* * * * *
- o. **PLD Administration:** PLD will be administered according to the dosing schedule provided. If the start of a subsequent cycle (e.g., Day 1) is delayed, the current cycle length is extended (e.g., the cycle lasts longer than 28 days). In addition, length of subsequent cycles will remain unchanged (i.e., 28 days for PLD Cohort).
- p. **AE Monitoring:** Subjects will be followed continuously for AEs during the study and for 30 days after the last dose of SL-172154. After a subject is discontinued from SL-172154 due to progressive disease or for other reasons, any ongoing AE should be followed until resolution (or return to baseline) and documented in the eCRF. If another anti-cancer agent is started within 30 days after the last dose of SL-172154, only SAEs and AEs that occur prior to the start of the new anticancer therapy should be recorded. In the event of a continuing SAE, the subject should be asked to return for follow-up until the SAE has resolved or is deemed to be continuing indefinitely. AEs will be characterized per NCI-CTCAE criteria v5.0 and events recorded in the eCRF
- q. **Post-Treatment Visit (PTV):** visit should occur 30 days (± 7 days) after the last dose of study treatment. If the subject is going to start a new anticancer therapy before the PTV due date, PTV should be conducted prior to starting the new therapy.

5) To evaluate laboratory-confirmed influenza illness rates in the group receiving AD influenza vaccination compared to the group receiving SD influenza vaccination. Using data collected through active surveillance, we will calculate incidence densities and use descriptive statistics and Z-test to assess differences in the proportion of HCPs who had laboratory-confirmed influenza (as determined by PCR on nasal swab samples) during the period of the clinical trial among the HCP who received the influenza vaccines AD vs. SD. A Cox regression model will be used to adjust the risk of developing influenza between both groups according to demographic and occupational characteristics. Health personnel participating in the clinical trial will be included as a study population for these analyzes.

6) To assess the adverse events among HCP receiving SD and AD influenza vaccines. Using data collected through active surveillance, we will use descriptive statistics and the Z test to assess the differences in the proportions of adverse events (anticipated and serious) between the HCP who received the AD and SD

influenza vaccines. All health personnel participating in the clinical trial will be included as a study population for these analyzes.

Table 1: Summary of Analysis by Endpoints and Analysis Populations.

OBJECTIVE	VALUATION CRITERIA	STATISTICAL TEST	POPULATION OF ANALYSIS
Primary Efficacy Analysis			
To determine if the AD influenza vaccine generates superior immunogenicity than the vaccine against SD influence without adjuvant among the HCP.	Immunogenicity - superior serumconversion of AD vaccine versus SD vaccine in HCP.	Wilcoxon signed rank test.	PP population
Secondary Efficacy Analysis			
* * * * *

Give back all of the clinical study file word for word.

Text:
- o. **PLD Administration:** PLD will be administered according to the dosing schedule provided. If the start of a subsequent cycle (e.g., Day 1) is delayed, the current cycle length is extended (e.g., the cycle lasts longer than 28 days). In addition, length of subsequent cycles will remain unchanged (i.e., 28 days for PLD Cohort).
- p. **AE Monitoring:** Subjects will be followed continuously for AEs during the study and for 30 days after the last dose of SL-172154. After a subject is discontinued from SL-172154 due to progressive disease or for other reasons, any ongoing AE should be followed until resolution (or return to baseline) and documented in the eCRF. If another anti-cancer agent is started within 30 days after the last dose of SL-172154, only SAEs and AEs that occur prior to the start of the new anticancer therapy should be recorded. In the event of a continuing SAE, the subject should be asked to return for follow-up until the SAE has resolved or is deemed to be continuing indefinitely. AEs will be characterized per NCI-CTCAE criteria v5.0 and events recorded in the eCRF
- q. **Post-Treatment Visit (PTV):** visit should occur 30 days (± 7 days) after the last dose of study treatment. If the subject is going to start a new anticancer therapy before the PTV due date, PTV should be conducted prior to starting the new therapy.

5) To evaluate laboratory-confirmed influenza illness rates in the group receiving AD influenza vaccination compared to the group receiving SD influenza vaccination. Using data collected through active surveillance, we will calculate incidence densities and use descriptive statistics and Z-test to assess differences in the proportion of HCPs who had laboratory-confirmed influenza (as determined by PCR on nasal swab samples) during the period of the clinical trial among the HCP who received the influenza vaccines AD vs. SD. A Cox regression model will be used to adjust the risk of developing influenza between both groups according to demographic and occupational characteristics. Health personnel participating in the clinical trial will be included as a study population for these analyzes.

6) To assess the adverse events among HCP receiving SD and AD influenza vaccines. Using data collected through active surveillance, we will use descriptive statistics and the Z test to assess the differences in the proportions of adverse events (anticipated and serious) between the HCP who received the AD and SD

influenza vaccines. All health personnel participating in the clinical trial will be included as a study population for these analyzes.

Table 1: Summary of Analysis by Endpoints and Analysis Populations.

OBJECTIVE	VALUATION CRITERIA	STATISTICAL TEST	POPULATION OF ANALYSIS
Primary Efficacy Analysis			
To determine if the AD influenza vaccine generates superior immunogenicity than the vaccine against SD influence without adjuvant among the HCP.	Immunogenicity - superior serumconversion of AD vaccine versus SD vaccine in HCP.	Wilcoxon signed rank test.	PP population
Secondary Efficacy Analysis			